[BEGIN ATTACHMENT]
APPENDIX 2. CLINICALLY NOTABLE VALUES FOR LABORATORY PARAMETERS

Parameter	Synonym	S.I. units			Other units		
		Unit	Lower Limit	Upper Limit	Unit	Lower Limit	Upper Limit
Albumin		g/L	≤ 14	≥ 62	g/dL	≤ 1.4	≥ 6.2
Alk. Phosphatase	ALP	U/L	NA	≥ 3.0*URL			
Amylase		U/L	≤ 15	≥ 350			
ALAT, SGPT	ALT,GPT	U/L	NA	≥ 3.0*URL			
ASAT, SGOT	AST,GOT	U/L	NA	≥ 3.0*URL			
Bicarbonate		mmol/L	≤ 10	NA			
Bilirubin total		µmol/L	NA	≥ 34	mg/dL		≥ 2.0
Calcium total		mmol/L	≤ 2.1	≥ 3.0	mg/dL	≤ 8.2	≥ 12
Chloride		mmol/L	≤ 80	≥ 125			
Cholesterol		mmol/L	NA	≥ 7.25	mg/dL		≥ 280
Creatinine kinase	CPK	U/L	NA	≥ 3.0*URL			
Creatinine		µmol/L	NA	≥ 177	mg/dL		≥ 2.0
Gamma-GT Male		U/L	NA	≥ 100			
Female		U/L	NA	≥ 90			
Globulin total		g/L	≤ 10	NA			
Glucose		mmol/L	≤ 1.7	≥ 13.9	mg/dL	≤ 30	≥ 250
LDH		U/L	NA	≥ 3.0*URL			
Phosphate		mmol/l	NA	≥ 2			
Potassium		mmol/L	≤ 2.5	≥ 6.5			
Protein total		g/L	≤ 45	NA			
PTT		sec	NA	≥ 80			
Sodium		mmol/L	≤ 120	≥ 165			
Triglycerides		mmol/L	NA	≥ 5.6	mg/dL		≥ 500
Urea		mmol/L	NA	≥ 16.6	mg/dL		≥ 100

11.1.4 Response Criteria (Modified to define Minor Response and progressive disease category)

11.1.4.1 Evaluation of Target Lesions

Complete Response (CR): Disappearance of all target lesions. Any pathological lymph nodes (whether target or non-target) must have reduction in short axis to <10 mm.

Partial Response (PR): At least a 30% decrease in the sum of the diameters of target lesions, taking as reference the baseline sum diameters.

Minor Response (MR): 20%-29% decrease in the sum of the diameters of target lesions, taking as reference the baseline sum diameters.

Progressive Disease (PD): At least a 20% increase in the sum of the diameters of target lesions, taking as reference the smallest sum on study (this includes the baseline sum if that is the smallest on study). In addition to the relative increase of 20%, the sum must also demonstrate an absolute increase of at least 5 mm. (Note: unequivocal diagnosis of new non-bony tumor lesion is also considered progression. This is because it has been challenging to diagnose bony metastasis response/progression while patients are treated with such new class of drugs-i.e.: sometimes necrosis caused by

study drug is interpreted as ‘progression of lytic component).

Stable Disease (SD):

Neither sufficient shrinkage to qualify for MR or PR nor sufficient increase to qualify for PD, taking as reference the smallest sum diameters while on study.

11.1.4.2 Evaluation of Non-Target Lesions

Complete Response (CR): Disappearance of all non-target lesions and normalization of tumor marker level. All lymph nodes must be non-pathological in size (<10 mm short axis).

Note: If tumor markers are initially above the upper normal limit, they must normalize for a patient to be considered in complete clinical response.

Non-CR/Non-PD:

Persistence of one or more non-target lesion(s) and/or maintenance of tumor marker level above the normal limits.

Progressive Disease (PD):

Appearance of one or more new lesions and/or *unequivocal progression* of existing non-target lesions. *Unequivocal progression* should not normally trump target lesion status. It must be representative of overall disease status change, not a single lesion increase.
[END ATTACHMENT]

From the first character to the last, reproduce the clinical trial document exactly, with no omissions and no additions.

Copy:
APPENDIX 2. CLINICALLY NOTABLE VALUES FOR LABORATORY PARAMETERS

Parameter	Synonym	S.I. units			Other units		
		Unit	Lower Limit	Upper Limit	Unit	Lower Limit	Upper Limit
Albumin		g/L	≤ 14	≥ 62	g/dL	≤ 1.4	≥ 6.2
Alk. Phosphatase	ALP	U/L	NA	≥ 3.0*URL			
Amylase		U/L	≤ 15	≥ 350			
ALAT, SGPT	ALT,GPT	U/L	NA	≥ 3.0*URL			
ASAT, SGOT	AST,GOT	U/L	NA	≥ 3.0*URL			
Bicarbonate		mmol/L	≤ 10	NA			
Bilirubin total		µmol/L	NA	≥ 34	mg/dL		≥ 2.0
Calcium total		mmol/L	≤ 2.1	≥ 3.0	mg/dL	≤ 8.2	≥ 12
Chloride		mmol/L	≤ 80	≥ 125			
Cholesterol		mmol/L	NA	≥ 7.25	mg/dL		≥ 280
Creatinine kinase	CPK	U/L	NA	≥ 3.0*URL			
Creatinine		µmol/L	NA	≥ 177	mg/dL		≥ 2.0
Gamma-GT Male		U/L	NA	≥ 100			
Female		U/L	NA	≥ 90			
Globulin total		g/L	≤ 10	NA			
Glucose		mmol/L	≤ 1.7	≥ 13.9	mg/dL	≤ 30	≥ 250
LDH		U/L	NA	≥ 3.0*URL			
Phosphate		mmol/l	NA	≥ 2			
Potassium		mmol/L	≤ 2.5	≥ 6.5			
Protein total		g/L	≤ 45	NA			
PTT		sec	NA	≥ 80			
Sodium		mmol/L	≤ 120	≥ 165			
Triglycerides		mmol/L	NA	≥ 5.6	mg/dL		≥ 500
Urea		mmol/L	NA	≥ 16.6	mg/dL		≥ 100

11.1.4 Response Criteria (Modified to define Minor Response and progressive disease category)

11.1.4.1 Evaluation of Target Lesions

Complete Response (CR): Disappearance of all target lesions. Any pathological lymph nodes (whether target or non-target) must have reduction in short axis to <10 mm.

Partial Response (PR): At least a 30% decrease in the sum of the diameters of target lesions, taking as reference the baseline sum diameters.

Minor Response (MR): 20%-29% decrease in the sum of the diameters of target lesions, taking as reference the baseline sum diameters.

Progressive Disease (PD): At least a 20% increase in the sum of the diameters of target lesions, taking as reference the smallest sum on study (this includes the baseline sum if that is the smallest on study). In addition to the relative increase of 20%, the sum must also demonstrate an absolute increase of at least 5 mm. (Note: unequivocal diagnosis of new non-bony tumor lesion is also considered progression. This is because it has been challenging to diagnose bony metastasis response/progression while patients are treated with such new class of drugs-i.e.: sometimes necrosis caused by

study drug is interpreted as ‘progression of lytic component).

Stable Disease (SD):

Neither sufficient shrinkage to qualify for MR or PR nor sufficient increase to qualify for PD, taking as reference the smallest sum diameters while on study.

11.1.4.2 Evaluation of Non-Target Lesions

Complete Response (CR): Disappearance of all non-target lesions and normalization of tumor marker level. All lymph nodes must be non-pathological in size (<10 mm short axis).

Note: If tumor markers are initially above the upper normal limit, they must normalize for a patient to be considered in complete clinical response.

Non-CR/Non-PD:

Persistence of one or more non-target lesion(s) and/or maintenance of tumor marker level above the normal limits.

Progressive Disease (PD):

Appearance of one or more new lesions and/or *unequivocal progression* of existing non-target lesions. *Unequivocal progression* should not normally trump target lesion status. It must be representative of overall disease status change, not a single lesion increase.